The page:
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Paul Robeson


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Paul Robeson (April 9, 1898 – January 23, 1976) was a multi-lingual American actor, athlete, bass-baritone concert singer, writer, civil rights activist, Spingarn Medal winner, and Lenin Peace Prize laureate.

Robeson found fame as an actor and singer with his fine bass-baritone voice. He is one of the few true basses in American music, his beautiful and powerful voice descending as low as a C below the bass clef. In addition to his stage performances, his renditions of old Negro spirituals were acclaimed; Robeson was the first to bring them to the concert stage.

Robeson’s repertoire of African-American folk songs helped bring these to much wider attention both inside the US and abroad. Robeson also became interested in the folk music of the world; he came to be conversant with 20 languages, fluent or near fluent in 12. His standard repertoire after the 1920’s included songs in many languages (e.g., Chinese, Russian, Yiddish, German, etc.).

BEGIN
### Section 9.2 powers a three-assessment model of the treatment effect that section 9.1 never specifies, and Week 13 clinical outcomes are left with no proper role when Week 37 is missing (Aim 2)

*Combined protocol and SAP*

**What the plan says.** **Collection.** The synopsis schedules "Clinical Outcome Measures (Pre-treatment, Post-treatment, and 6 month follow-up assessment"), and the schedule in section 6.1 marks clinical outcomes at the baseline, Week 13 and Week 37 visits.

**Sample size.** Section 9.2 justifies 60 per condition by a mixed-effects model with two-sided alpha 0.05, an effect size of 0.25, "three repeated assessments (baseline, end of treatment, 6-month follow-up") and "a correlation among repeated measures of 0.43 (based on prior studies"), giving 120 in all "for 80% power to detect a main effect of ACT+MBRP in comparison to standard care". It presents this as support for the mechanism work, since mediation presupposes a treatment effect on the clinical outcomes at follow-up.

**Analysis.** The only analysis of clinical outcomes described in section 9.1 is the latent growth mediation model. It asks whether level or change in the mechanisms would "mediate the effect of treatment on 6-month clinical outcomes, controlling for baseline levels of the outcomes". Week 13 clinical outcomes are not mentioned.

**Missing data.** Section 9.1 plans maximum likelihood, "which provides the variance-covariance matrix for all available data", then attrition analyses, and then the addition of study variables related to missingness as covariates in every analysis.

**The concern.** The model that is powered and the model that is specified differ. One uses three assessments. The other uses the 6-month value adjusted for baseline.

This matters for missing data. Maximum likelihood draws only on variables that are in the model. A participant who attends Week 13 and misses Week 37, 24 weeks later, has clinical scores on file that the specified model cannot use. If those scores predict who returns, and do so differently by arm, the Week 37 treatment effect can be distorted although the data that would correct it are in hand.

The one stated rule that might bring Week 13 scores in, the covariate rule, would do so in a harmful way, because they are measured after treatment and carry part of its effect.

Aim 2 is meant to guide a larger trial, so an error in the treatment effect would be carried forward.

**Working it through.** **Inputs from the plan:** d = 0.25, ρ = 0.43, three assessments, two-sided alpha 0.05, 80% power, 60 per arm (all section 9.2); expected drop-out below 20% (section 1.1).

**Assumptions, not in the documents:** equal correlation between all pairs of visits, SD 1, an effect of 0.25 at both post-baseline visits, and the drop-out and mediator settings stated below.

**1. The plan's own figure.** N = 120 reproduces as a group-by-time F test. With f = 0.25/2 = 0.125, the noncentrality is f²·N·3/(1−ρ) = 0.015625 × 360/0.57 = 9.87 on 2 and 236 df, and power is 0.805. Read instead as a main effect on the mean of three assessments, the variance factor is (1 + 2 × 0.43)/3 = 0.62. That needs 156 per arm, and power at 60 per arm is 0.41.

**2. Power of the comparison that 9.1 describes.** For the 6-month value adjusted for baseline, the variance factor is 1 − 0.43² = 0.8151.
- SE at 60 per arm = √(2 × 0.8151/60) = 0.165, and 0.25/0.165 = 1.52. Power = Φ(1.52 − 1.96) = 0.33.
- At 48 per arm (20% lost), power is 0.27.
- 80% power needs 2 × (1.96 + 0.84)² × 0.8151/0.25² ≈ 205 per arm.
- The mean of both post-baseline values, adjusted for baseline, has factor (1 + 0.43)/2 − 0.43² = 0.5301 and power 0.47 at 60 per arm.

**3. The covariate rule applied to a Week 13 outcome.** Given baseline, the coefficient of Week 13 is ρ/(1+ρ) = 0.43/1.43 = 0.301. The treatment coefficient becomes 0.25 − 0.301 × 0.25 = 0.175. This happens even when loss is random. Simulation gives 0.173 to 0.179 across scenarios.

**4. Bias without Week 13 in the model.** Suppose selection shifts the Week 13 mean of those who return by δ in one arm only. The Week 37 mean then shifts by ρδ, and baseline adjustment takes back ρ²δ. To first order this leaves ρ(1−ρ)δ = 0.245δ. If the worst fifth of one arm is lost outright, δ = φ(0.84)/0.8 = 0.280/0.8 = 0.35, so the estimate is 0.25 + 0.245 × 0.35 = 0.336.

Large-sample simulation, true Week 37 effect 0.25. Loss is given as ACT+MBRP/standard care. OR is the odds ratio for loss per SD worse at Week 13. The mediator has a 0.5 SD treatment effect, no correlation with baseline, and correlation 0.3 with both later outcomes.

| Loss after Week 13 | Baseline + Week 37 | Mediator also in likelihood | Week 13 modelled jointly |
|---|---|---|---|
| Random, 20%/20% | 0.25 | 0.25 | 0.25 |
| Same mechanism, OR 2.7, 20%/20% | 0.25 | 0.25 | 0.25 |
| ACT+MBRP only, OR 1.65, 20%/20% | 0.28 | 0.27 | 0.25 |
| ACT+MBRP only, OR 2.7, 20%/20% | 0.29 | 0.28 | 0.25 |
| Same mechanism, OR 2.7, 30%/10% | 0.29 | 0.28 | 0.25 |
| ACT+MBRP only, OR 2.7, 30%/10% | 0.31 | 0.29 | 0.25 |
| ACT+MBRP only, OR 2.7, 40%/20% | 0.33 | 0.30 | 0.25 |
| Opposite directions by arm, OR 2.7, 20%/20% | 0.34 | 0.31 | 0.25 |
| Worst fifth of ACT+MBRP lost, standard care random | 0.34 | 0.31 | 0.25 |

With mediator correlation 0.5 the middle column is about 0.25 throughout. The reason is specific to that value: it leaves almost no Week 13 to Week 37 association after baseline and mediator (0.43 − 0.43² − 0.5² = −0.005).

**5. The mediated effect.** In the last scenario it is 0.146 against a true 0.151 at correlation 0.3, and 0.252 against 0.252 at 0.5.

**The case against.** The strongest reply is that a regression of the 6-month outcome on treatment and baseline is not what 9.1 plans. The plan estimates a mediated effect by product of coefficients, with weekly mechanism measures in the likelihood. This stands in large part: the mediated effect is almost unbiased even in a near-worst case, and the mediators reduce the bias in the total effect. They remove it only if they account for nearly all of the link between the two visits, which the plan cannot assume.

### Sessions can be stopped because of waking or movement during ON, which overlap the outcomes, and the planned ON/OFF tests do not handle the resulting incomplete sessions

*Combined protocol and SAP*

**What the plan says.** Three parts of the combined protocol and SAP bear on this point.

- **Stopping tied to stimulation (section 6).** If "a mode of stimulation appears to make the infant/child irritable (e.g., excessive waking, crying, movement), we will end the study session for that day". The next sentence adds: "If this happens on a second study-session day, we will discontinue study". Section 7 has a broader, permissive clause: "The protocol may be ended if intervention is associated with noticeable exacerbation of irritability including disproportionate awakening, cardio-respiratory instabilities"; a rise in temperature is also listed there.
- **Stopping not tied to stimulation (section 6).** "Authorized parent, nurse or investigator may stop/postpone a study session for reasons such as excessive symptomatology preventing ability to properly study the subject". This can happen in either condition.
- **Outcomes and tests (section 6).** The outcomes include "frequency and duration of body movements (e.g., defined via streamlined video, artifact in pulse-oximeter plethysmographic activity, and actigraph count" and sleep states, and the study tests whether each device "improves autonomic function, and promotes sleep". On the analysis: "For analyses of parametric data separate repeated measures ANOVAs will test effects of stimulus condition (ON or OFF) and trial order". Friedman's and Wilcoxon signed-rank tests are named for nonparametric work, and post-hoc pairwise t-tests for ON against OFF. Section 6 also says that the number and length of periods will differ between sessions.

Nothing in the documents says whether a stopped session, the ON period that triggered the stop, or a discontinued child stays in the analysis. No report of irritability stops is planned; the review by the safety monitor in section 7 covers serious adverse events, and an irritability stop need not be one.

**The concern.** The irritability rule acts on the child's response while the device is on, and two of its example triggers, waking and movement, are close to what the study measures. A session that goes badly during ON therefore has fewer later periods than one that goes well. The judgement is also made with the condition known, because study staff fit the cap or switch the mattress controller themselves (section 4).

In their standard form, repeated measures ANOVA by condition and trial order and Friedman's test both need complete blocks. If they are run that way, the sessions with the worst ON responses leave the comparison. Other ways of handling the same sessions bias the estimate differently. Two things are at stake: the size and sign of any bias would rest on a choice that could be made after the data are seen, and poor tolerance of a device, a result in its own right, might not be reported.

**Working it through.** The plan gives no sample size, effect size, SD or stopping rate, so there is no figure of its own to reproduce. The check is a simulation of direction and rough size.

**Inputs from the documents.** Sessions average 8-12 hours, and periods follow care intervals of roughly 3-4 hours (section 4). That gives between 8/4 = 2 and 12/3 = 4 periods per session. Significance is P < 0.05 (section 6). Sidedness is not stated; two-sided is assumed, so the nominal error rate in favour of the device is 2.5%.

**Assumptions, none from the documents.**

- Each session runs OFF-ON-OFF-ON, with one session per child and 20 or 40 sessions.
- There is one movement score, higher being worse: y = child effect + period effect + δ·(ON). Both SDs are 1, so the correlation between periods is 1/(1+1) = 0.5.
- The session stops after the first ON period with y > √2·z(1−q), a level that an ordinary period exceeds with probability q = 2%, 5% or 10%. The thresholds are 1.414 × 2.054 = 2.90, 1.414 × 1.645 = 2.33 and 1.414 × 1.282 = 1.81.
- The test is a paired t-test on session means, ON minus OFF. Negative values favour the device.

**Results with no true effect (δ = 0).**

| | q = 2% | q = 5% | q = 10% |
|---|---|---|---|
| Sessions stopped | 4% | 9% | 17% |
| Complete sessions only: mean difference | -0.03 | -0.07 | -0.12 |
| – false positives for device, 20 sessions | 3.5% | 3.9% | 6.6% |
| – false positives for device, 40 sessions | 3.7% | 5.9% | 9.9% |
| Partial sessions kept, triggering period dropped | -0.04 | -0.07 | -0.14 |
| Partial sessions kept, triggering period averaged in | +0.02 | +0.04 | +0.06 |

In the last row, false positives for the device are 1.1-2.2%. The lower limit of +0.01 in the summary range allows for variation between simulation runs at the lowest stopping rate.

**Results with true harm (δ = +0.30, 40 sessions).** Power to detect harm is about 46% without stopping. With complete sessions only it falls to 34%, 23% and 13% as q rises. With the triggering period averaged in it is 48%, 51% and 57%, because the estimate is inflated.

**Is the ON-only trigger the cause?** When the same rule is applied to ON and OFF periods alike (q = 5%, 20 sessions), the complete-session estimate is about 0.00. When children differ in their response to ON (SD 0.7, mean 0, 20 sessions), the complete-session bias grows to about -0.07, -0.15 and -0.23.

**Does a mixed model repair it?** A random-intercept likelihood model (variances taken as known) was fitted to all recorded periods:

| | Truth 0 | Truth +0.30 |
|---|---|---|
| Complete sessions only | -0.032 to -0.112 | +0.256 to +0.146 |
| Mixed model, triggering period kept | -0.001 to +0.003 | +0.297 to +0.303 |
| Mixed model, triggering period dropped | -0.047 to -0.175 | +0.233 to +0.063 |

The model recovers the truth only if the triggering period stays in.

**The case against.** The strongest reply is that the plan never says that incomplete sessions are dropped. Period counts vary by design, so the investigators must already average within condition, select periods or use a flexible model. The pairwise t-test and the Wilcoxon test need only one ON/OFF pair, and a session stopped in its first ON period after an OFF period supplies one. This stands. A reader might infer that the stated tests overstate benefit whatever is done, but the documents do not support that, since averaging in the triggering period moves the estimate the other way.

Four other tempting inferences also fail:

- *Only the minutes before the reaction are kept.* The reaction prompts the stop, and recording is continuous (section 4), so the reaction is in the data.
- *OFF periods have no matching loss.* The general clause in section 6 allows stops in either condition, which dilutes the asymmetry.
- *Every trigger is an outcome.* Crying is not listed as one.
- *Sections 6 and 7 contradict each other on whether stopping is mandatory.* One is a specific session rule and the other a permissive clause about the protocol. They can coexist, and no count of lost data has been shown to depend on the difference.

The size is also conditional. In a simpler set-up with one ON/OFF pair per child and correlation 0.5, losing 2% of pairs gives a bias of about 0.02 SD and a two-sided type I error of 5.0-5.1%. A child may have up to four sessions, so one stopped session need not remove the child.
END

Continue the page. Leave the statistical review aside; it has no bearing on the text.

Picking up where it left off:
Robeson was among the first performers to sing in concert on behalf of the U.S. World War II war effort. He sang and spoke out against racist conditions experienced by Asian and Black Americans; he condemned segregation in both the North and the South.
Like many intellectuals and artists of the time, Robeson supported the Soviet Union. After living as a second-class citizen under Jim Crow laws in the United States, what Robeson saw in the Soviet Union led him to believe that it was free of racial prejudice. In June 1949, Robeson visited the Soviet Union to sing in concert and was given a warm public welcome.


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